Of course is speed is a major reason his value as a prospect is high. But you have to get on-base to use that tool. He had over an over .400 OBP at both stops this season. That is being a good hitter, and that has attributed to his rise in prospect status. On top of that, many prospect evaluators have said that his swing has made good improvements this season which will help him hold up against top pitching. And last, Hamilton has played on national TV twice this year; the Futures game and AFL championship game. He tripled in each of those games against guys throwing mid-90′s fastballs. So he has shown up when people were watching.

      He may only be as good as Coleman, but if he gets on base more than Coleman, he’ll be better. Right now he’s getting on base more, and his swing is improving.

      • Jon Ryker

        Guys who are particularly prolific base stealers don’t have to get on nearly as often to score a lot of runs….they score a much higher percentage of times they get on….provided the team they’re on makes contact when they’re on base….that’s why it’s valuable, and why people who get fixated on obp miss some important aspects of effective offense in baseball.

      • Doug Gray

        You are right and you are wrong. Yes, those guys don’t need to be on as often to score. But by not being on as often, it means that they are creating fewer opportunities for say the #2 and 3 hitter to score because them making that out means the #4 or #5 hitter isn’t coming up with runners on now.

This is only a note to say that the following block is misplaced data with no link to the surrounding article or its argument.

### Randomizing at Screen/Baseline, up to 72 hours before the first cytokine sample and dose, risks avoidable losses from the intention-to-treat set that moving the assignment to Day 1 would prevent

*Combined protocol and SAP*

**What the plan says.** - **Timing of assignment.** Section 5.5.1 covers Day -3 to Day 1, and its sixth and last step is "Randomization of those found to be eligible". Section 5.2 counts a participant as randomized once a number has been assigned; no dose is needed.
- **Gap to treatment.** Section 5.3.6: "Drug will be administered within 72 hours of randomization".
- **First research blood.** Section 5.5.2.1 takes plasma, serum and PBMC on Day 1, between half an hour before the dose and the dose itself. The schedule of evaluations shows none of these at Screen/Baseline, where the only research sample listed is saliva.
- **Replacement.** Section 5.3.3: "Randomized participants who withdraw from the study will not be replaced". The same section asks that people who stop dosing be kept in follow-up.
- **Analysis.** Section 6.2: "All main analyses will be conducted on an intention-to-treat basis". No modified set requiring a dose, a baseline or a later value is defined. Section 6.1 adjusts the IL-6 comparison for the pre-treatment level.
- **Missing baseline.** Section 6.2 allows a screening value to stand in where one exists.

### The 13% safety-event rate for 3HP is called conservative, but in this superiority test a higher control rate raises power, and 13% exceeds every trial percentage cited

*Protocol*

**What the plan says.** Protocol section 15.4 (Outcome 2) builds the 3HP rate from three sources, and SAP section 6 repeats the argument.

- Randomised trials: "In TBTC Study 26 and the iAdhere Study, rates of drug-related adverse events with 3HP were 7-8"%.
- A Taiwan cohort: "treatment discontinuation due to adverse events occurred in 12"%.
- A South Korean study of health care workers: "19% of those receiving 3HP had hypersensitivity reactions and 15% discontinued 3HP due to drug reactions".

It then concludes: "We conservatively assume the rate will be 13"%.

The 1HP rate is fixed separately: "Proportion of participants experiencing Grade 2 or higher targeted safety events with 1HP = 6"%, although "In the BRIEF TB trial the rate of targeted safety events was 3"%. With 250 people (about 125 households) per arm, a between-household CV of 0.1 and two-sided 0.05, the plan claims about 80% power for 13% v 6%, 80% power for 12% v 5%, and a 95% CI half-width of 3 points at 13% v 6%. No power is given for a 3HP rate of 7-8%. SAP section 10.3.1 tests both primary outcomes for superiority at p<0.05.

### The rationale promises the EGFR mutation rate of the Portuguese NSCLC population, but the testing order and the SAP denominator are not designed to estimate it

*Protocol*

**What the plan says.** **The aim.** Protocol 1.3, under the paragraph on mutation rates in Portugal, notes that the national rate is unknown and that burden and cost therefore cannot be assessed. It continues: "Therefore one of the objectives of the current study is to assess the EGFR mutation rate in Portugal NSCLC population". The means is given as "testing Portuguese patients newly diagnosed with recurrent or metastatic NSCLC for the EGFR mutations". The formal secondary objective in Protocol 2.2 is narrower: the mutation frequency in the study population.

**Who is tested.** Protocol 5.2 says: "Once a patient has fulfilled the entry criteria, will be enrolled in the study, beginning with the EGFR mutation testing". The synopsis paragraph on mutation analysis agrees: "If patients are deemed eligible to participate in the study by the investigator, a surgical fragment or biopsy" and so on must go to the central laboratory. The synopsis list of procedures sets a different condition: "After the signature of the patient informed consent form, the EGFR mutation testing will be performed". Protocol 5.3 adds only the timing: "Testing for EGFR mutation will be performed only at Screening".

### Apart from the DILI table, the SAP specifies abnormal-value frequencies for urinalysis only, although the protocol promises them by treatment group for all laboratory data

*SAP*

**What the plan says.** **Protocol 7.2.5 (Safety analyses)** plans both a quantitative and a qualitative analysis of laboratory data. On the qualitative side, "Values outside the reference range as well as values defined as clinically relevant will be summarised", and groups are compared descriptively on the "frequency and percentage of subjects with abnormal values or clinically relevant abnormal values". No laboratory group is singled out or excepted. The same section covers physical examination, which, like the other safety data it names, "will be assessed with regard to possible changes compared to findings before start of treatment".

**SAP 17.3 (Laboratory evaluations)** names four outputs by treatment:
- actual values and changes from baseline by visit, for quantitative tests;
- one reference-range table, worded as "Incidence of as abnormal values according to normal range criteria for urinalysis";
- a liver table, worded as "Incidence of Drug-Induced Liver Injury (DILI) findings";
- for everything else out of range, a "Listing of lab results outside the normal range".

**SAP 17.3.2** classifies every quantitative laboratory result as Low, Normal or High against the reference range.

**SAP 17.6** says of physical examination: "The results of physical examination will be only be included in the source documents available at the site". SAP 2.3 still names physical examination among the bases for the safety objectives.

• RobL

        So, if he doesn’t need to get on base to score alot of runs, then how many runs would he score if he does get on base? A ton of runs? Sounds good to me.

        I do agree that obp is somewhat wasted on the back end of the lineup due to the pitcher’s spot. But it means everything at the top of the lineup in front of your best hitters. You can’t drive in runners that aren’t there.

        In tangent,it is always better to not make an out than making an out. Higher pitch counts, turning over the batting order are good things. I just don’t have a problem sacrificing some OBP for a little more slugging in that 7 spot.

      • Jon Ryker

        That’s like criticizing the guy who hits 50 HRs and K’s 100 times by saying he’d drive in more runs if he K’d less….Yes, he would….so what? What stat-oriented arguments miss about stolen bases is the amount of mistakes they cause the pitcher to make for the hitters behind them and the amount of additional fastballs they get….they also ignore game situations…..statistically, the team that scores first wins a pretty large portion of games…..having the capability of turning a first-inning infield hit into the first run of the game matters disproportionately…..also, having that capability against good pitchers to score runs without lots of hits or homers, and to turn one run in 8 innings against a front-line starter to 2 runs and 7 innings from that guy because they have to hit for him in the 7th because they’re not ahead is particularly valuable in post-season setups….in short, speed allows you to beat good pitchers….power really doesn’t….stat-oriented arguments always underestimate, or more often, completely ignore this central premise of balanced offense…..those who know only steroid-era baseball have no experienced with it….they’re about ready to get an increasing dose of balanced offense….sit back and enjoy! it’s a much more entertaining game….